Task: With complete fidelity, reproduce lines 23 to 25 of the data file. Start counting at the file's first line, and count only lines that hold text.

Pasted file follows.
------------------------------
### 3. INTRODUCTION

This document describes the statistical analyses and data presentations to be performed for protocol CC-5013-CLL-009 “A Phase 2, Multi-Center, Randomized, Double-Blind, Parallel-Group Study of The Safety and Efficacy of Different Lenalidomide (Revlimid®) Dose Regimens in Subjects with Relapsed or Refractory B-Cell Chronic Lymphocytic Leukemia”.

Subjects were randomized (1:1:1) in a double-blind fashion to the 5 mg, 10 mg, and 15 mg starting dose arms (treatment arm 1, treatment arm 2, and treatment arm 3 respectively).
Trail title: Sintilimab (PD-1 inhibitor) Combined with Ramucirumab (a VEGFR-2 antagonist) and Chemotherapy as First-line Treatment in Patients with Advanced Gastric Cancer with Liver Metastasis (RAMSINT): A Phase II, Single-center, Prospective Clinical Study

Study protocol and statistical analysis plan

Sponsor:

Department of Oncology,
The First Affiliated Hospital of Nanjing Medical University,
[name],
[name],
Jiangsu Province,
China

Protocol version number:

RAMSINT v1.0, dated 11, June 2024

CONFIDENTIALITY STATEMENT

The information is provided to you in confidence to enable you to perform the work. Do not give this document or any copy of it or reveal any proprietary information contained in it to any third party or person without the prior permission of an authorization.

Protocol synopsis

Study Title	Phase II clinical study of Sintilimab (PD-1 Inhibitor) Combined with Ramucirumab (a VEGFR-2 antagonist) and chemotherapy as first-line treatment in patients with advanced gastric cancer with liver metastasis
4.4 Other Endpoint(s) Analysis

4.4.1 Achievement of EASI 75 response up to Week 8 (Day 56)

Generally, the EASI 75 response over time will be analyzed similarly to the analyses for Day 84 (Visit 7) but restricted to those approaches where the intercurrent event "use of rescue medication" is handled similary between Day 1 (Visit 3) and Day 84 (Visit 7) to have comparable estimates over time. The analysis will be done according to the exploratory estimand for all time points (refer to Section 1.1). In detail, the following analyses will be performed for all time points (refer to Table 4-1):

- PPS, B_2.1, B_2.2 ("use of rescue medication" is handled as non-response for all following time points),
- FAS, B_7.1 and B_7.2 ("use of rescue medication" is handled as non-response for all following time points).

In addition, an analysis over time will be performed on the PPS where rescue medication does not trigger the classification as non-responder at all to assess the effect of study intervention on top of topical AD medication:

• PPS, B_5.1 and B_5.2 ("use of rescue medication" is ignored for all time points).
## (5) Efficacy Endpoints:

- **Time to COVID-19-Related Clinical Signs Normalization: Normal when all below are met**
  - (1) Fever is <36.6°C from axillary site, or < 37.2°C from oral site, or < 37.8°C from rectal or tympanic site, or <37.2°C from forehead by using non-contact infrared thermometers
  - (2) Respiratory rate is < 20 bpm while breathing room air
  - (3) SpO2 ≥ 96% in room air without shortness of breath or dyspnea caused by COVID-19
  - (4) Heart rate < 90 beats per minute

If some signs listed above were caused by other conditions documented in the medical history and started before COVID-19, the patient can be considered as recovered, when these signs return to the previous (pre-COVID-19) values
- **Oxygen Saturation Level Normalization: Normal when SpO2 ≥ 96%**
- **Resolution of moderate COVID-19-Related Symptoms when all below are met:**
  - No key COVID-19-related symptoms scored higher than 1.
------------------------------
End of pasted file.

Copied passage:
- FAS, B_7.1 and B_7.2 ("use of rescue medication" is handled as non-response for all following time points).

In addition, an analysis over time will be performed on the PPS where rescue medication does not trigger the classification as non-responder at all to assess the effect of study intervention on top of topical AD medication:

• PPS, B_5.1 and B_5.2 ("use of rescue medication" is ignored for all time points).